At a basic level the human brain is wired to take shortcuts. Those shortcuts help us navigate the various situations daily life presents. In the loyalty industry, one of the most common consumer shortcuts we encounter is a decision-making tendency known as confirmation bias. This occurs when a person actively seeks out information that confirms his/her existing beliefs instead of undergoing a neutral search for facts.

The result of confirmation bias is that consumers make irrational decisions because they weigh the information they want to see more heavily. In terms of acquisition, that can work in a company’s favor when new customers already hold a positive view and expectation of the brand.  Confirmation bias will influence those new customers to pay more attention to aspects of the brand experience that align to their preconceptions. It is also good news for brands that already have an established relationship with a consumer as customers will continue to look at the brand experience through a lens that reinforces their past behavior (no one like to admit they were wrong, right?). Of course, the flip side of this reveals why breaking existing consumer habits can be very difficult – all the more reason to focus significant marketing resources on your existing loyal customers.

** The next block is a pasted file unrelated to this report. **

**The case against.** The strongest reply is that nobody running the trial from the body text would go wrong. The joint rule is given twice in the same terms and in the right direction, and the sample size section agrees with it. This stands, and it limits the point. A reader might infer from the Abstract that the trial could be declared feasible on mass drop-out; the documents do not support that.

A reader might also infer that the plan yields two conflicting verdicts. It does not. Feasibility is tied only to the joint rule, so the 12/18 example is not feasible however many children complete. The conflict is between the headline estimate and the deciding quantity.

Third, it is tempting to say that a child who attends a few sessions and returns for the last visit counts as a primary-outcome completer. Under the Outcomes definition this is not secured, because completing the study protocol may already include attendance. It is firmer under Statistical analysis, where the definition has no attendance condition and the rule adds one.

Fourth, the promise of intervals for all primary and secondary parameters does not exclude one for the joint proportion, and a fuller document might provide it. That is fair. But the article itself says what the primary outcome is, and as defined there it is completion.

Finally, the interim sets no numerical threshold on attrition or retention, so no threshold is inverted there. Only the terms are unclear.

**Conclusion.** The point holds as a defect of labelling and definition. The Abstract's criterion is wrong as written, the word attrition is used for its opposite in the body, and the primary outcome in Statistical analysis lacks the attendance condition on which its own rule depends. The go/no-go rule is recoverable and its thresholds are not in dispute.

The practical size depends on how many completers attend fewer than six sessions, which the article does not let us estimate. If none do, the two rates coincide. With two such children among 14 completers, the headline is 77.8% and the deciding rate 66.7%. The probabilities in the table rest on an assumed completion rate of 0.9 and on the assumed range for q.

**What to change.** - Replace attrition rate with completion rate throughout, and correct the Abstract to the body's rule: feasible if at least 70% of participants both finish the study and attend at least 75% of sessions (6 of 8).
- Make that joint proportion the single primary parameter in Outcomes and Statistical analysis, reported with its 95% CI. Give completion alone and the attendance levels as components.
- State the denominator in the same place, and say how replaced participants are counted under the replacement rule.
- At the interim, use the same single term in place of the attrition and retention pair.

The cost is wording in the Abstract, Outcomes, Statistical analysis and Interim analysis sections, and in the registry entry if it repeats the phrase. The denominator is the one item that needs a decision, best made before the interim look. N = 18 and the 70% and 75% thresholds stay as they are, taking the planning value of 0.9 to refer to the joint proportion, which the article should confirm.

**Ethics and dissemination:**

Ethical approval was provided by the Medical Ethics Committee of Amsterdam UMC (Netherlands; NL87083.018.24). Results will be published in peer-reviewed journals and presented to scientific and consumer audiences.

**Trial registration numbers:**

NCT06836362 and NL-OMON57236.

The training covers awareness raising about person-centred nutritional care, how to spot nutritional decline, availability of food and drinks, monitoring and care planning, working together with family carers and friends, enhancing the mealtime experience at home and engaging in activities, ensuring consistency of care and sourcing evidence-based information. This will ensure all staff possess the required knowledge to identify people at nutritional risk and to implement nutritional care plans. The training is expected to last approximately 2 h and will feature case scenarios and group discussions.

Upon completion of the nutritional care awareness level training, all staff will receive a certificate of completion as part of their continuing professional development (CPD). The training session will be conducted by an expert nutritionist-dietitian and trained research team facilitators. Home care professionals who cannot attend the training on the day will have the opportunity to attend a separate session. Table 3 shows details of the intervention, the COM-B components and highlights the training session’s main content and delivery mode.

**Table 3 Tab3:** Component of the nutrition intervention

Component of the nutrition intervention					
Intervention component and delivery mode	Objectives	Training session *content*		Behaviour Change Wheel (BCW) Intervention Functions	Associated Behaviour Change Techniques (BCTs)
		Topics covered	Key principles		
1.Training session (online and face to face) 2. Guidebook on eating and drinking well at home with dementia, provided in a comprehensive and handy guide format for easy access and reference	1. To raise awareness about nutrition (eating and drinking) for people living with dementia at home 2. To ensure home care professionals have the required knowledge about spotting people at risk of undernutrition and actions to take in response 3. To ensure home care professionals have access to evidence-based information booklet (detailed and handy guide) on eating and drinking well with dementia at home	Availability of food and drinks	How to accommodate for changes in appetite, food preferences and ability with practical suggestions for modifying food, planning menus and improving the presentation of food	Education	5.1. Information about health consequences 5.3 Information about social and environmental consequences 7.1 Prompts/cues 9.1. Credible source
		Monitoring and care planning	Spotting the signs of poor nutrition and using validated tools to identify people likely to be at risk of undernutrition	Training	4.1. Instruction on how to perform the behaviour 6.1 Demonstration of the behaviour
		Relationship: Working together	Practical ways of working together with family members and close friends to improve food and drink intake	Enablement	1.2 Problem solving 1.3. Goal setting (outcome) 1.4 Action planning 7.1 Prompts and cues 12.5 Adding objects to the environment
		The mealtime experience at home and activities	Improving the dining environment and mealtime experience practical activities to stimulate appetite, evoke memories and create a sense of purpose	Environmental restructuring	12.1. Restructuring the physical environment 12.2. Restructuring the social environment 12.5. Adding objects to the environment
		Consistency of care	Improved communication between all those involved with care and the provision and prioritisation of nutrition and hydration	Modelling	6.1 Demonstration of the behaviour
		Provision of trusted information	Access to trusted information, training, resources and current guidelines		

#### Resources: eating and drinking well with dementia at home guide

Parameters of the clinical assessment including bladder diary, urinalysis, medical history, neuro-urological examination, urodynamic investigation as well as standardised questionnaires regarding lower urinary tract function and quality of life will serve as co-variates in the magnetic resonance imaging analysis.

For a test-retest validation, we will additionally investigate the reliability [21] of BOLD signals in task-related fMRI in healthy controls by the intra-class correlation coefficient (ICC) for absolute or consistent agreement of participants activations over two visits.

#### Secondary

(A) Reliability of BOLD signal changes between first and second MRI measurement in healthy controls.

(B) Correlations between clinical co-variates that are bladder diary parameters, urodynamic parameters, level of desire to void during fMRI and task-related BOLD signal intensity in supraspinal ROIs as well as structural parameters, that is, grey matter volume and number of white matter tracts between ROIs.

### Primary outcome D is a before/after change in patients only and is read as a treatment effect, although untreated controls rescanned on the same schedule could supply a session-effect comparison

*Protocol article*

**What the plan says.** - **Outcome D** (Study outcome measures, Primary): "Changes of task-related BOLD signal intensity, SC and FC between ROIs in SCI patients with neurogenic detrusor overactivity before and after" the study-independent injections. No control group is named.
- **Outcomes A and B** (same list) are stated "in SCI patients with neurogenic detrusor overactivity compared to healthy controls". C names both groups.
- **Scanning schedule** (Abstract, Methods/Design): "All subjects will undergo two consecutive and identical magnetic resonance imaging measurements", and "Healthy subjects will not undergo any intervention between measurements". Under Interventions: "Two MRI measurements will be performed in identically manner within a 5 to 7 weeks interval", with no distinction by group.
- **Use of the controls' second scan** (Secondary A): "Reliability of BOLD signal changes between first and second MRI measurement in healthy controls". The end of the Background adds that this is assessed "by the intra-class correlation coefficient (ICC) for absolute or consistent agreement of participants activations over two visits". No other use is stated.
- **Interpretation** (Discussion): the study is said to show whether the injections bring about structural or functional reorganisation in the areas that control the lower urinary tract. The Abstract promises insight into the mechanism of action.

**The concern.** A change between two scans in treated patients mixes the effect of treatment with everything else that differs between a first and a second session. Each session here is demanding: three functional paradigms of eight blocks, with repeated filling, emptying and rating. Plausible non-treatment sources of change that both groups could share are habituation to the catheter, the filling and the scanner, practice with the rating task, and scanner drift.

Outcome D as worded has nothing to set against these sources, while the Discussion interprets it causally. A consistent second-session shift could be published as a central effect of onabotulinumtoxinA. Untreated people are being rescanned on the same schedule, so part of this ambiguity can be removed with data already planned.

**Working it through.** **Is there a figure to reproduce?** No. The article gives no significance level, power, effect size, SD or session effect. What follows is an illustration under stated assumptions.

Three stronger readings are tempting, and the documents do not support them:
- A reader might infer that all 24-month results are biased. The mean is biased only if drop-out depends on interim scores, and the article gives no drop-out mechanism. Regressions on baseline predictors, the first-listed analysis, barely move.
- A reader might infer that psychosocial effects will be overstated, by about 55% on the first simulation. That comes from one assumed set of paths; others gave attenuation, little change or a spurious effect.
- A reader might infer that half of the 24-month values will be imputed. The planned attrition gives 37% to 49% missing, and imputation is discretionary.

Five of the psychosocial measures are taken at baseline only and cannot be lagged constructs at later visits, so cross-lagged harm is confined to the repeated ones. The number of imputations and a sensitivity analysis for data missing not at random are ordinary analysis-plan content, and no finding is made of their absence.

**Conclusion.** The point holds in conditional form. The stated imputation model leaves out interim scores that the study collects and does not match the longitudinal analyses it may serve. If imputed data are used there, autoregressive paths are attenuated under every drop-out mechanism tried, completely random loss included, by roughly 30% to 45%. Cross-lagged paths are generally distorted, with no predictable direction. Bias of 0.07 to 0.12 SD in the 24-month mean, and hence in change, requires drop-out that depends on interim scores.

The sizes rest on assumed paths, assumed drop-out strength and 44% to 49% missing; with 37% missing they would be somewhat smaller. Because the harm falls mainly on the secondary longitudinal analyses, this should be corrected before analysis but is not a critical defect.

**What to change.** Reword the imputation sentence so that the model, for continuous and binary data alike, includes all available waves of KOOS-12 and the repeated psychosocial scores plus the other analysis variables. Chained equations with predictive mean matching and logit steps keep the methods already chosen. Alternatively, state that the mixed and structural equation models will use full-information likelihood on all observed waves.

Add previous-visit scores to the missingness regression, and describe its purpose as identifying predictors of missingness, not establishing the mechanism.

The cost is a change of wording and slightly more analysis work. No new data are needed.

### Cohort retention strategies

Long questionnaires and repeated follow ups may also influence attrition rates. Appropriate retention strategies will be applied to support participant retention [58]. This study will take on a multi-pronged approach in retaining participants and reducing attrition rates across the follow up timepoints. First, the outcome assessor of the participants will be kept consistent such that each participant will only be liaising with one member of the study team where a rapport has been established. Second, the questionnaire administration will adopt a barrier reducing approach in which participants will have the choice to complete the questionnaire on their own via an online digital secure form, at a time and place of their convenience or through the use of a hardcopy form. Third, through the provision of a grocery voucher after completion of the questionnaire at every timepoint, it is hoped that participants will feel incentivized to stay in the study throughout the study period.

On an individual basis, is lack of loyalty in some people based on their own behavior or is the brand at fault? Or is this a little bit of both?

It is a bit of both. Brands can definitely set themselves up for success by delivering on their core value prop and creating a great customer experience. But at the end of the day it’s the consumer who has the final say. Every consumer, whether purposefully or not, has a sense of their “personal brand”. When you’re talking with your co-workers and you say “Ah, that’s classic Joe” what you really mean is “Joe is acting on-brand for himself.” Loyalty is often a question of whether your brand maps to that individual consumer’s brand.